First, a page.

I often get questions about whether a reverse mortgage is a good thing for a senior citizen to obtain. While a reverse mortgage can be helpful, the senior needs to make an informed choice and be aware of the legal issues involved.
Federal law provides that those who are sixty-two (62) and older can obtain a “reverse mortgage”. It is called “reverse” because the borrower obtains a loan from a bank and while the loan is secured by the borrower’s home, it does not have to be paid back until after the person dies or leaves the premises for a significant period of time.
The amount of money that can be borrowed depends upon how much equity--or value--the person has in the home, as well as the person’s age and the interest rate. The older the person is the more they can borrow. For example, at an interest rate of 9 percent, a 65-year-old could borrow up to 26 percent of the home’s value while a 75-year-old could borrow up to 56 percent.
I generally tell people that reverse mortgages are good if the person is “cash poor” but “equity rich”. The value in that person’s home can help them meet their monthly obligations. The payments from the lender can be in a lump sum or in installments as needed. The loan can provide a guaranteed source of income, tax-free, for the rest of the senior citizen’s life. Most important, the money can help the senior to stay in his home.
However, in exchange for this benefit lenders do require significant closing costs as well as potentially higher interest rates. Moreover, the loan can deplete equity and reduce most of the inheritance that the senior citizen intended on leaving to his or her heirs.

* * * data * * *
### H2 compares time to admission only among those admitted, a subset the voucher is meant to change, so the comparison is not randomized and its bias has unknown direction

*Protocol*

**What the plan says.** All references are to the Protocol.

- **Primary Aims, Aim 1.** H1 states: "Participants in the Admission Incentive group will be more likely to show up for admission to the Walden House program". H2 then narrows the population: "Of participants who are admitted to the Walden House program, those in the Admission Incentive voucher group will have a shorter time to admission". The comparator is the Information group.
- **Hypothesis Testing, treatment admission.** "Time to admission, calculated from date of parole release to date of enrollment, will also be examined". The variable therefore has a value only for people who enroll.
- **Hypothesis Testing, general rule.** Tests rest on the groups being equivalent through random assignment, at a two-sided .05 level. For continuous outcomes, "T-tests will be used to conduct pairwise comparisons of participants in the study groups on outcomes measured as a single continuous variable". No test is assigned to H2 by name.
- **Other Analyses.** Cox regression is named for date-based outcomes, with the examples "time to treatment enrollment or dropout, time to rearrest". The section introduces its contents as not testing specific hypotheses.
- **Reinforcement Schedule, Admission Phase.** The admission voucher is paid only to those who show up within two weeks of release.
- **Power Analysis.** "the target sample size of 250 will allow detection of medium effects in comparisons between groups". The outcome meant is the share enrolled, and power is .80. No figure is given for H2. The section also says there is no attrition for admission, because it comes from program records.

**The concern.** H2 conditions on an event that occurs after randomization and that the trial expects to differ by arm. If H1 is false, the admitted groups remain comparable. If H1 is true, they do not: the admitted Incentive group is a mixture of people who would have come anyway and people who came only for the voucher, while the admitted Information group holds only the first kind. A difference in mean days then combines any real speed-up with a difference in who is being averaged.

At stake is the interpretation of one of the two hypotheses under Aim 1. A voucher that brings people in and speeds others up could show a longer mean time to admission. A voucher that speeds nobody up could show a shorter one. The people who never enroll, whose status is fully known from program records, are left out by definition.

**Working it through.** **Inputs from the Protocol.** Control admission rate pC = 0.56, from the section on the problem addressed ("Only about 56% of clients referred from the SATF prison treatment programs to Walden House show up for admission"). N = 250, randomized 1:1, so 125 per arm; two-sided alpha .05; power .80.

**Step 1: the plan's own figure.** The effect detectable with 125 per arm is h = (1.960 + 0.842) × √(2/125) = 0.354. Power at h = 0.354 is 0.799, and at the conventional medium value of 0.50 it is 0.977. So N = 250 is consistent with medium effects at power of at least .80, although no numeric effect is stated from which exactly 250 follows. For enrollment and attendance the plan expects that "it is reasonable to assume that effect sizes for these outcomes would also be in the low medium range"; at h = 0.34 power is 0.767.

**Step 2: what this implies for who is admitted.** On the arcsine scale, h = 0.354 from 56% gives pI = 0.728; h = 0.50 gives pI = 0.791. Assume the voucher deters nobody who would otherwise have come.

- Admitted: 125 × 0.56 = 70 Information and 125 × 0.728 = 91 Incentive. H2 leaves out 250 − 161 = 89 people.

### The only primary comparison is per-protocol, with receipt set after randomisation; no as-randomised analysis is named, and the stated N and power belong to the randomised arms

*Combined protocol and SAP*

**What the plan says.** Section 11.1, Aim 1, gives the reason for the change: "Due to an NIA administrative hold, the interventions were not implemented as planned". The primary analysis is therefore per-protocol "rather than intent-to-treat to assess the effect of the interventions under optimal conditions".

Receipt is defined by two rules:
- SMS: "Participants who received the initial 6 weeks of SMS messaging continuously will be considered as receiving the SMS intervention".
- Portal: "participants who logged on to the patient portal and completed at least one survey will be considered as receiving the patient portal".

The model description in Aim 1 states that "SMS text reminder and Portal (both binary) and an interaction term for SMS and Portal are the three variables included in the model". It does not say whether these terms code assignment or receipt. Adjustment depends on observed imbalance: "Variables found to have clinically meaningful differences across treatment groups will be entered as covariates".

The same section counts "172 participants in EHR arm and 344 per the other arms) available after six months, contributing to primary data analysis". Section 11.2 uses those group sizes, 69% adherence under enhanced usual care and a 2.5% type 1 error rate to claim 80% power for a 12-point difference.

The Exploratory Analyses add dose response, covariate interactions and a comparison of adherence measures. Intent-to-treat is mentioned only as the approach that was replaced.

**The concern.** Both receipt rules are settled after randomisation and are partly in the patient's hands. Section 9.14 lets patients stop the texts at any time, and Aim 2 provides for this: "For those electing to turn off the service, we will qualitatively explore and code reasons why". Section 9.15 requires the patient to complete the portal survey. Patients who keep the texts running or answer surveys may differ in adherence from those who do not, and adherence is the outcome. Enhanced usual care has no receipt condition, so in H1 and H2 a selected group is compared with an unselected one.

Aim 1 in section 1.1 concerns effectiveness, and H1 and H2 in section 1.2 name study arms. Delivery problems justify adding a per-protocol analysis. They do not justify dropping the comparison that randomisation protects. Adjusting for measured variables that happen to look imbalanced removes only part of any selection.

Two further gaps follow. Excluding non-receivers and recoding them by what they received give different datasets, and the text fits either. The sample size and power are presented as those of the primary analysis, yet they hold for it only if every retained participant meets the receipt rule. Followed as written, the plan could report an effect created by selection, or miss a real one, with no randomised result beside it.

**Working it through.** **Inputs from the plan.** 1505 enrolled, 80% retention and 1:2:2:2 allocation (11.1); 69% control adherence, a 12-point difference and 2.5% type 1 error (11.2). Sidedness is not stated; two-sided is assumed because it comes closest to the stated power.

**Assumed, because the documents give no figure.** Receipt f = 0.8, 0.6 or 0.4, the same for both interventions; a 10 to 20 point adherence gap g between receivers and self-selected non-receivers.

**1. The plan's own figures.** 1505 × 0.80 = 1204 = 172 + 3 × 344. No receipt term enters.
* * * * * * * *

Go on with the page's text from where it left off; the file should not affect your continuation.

What about a reverse mortgage’s impact on government benefits? The loan proceeds will not negatively affect either Medicare or Medicaid eligibility if handled properly. However, the loan has to be repaid when the borrower dies, sells the home, or no longer uses it as a primary residence. Some loans provide that if the borrower is absent for 12 months or more, the loan has to be repaid. This means that if the borrower enters a nursing home, the bank can require the loan to be repaid, forcing a sale of the home or resulting in foreclosure. This can generate a significant loss for the senior citizen since--especially in Michigan--homes are either not selling or are selling for a greatly reduced price. In any event, if the home sells and there is any remaining money greater than two thousand dollars ($2000), a nursing home resident’s Medicaid eligibility will be terminated unless the funds are handled according to law under a proper Medicaid plan.
Used wisely, reverse mortgages can be a great help to senior citizens. Nevertheless, awareness of pitfalls can reduce costly mistakes. Education of the public on the various issues surrounding reverse mortgages can help to maximize the benefits while eliminating the liabilities. Hence, Heritage Elder Law is committed to providing information helpful when considering the reverse mortgage issue. Together we can serve our growing senior population in their hours of greatest need.